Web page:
Democratic presidential hopeful Bernie Sanders brought his populist message to yet another record crowd in Los Angeles on Monday with promises to end institutional racism, get corporate money out of politics and fight for working-class families.
More than 27,500 people filled the Los Angeles Memorial Sports Arena and its overflow area to hear the 73-year-old firebrand senator from Vermont lay out his vision for a “grassroots political revolution” to “transform the United States of America.”
“When we stand united, we can create a new America,” Sanders said with a voice strained by numerous consecutive rallies, each of which generated record crowds of their own. “The reason we’re doing so well in this campaign is we’re telling the truth.”
Thousands fill LA Memorial Sports Arena to hear presidential candidate Bernie Sanders
Sanders called income and wealth inequality the great moral issue of our time. “We have a message for the billionaire class: You can’t have it all,” he said to thunderous applause. “You can’t have huge tax breaks while children in our country are going hungry.”
Sanders spoke for over an hour and laid out specific domestic policies by calling for all public universities to provide education tuition-free; 12 weeks of paid family and medical leave; income equality for women; criminal justice system reform; affordable solar energy for residential homes; a Medicare single-payer health care system for all Americans; legal rights for undocumented immigrants; and the creation of jobs to repair the country’s crumbling infrastructure.
Miguel Paredes, who serves on the boards of the ACLU Pasadena/Foothills Chapter and the Coalition for Humane Immigrant Rights of Los Angeles (CHIRLA) Action Fund, said he was impressed by the breadth of issues Sanders addressed.
“Bernie Sanders invited almost 30,000 people to listen to issues rated to immigration, income inequality, climate change, education, student loan debt, sexism, racism and homophobia, and I’m very hopeful that he helped inspire especially young people to take action in their community,” said Paredes.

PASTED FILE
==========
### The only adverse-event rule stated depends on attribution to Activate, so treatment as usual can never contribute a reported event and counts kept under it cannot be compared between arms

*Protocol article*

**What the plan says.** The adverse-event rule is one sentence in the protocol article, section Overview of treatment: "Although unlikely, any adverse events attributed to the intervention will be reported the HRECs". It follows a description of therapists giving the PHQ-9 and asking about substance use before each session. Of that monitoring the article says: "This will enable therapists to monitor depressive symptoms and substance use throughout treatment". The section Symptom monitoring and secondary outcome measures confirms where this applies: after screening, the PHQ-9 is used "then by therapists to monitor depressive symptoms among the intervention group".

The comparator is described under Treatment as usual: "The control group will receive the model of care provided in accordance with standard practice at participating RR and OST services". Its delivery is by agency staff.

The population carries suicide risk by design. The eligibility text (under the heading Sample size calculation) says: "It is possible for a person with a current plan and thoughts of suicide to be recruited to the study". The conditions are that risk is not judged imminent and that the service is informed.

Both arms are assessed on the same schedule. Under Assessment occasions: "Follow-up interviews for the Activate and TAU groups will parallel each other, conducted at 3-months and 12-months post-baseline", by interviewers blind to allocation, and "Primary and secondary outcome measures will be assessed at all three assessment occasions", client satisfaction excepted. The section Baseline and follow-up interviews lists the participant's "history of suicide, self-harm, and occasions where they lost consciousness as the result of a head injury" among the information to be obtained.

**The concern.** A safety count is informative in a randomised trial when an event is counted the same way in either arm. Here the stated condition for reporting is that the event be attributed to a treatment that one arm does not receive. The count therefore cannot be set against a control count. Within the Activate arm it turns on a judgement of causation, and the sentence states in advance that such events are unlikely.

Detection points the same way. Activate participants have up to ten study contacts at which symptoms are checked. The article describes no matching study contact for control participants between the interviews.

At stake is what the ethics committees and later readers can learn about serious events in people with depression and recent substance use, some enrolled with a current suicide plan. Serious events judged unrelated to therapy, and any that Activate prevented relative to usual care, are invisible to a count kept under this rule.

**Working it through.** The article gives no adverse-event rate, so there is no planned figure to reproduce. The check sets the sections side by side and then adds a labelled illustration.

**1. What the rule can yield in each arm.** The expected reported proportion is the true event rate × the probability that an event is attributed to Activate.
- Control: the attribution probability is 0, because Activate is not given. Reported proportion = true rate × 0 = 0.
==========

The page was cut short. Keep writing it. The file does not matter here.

Sanders’ opponent in the Democratic primary, former First Lady, New York senator and Secretary of State Hillary Clinton, still leads in Iowa with 52 percent to his 25 percent, according to an Aug. 10 poll by Public Policy Polling. But his support is growing. As former President Jimmy Carter told the Pasadena Weekly two weeks ago, “Bernie Sanders has been a surprising candidate.”
And for the first time in the campaign, Sanders is ahead of Clinton in the crucial early primary state of New Hampshire, according to a poll by Franklin Pierce University and the Boston Herald. That poll shows Sanders with 44 percent to Clinton’s 37 percent among Democratic primary voters, something many believed was impossible just three months ago when his campaign began.
“Bernie Sanders’ growing support has a lot more to do with Bernie Sanders than it does with Hillary Clinton,” Dean Debnam, president of Public Policy Polling, said in a statement. “Clinton’s as popular as ever but Sanders is proving to have a lot of appeal as he becomes better known.”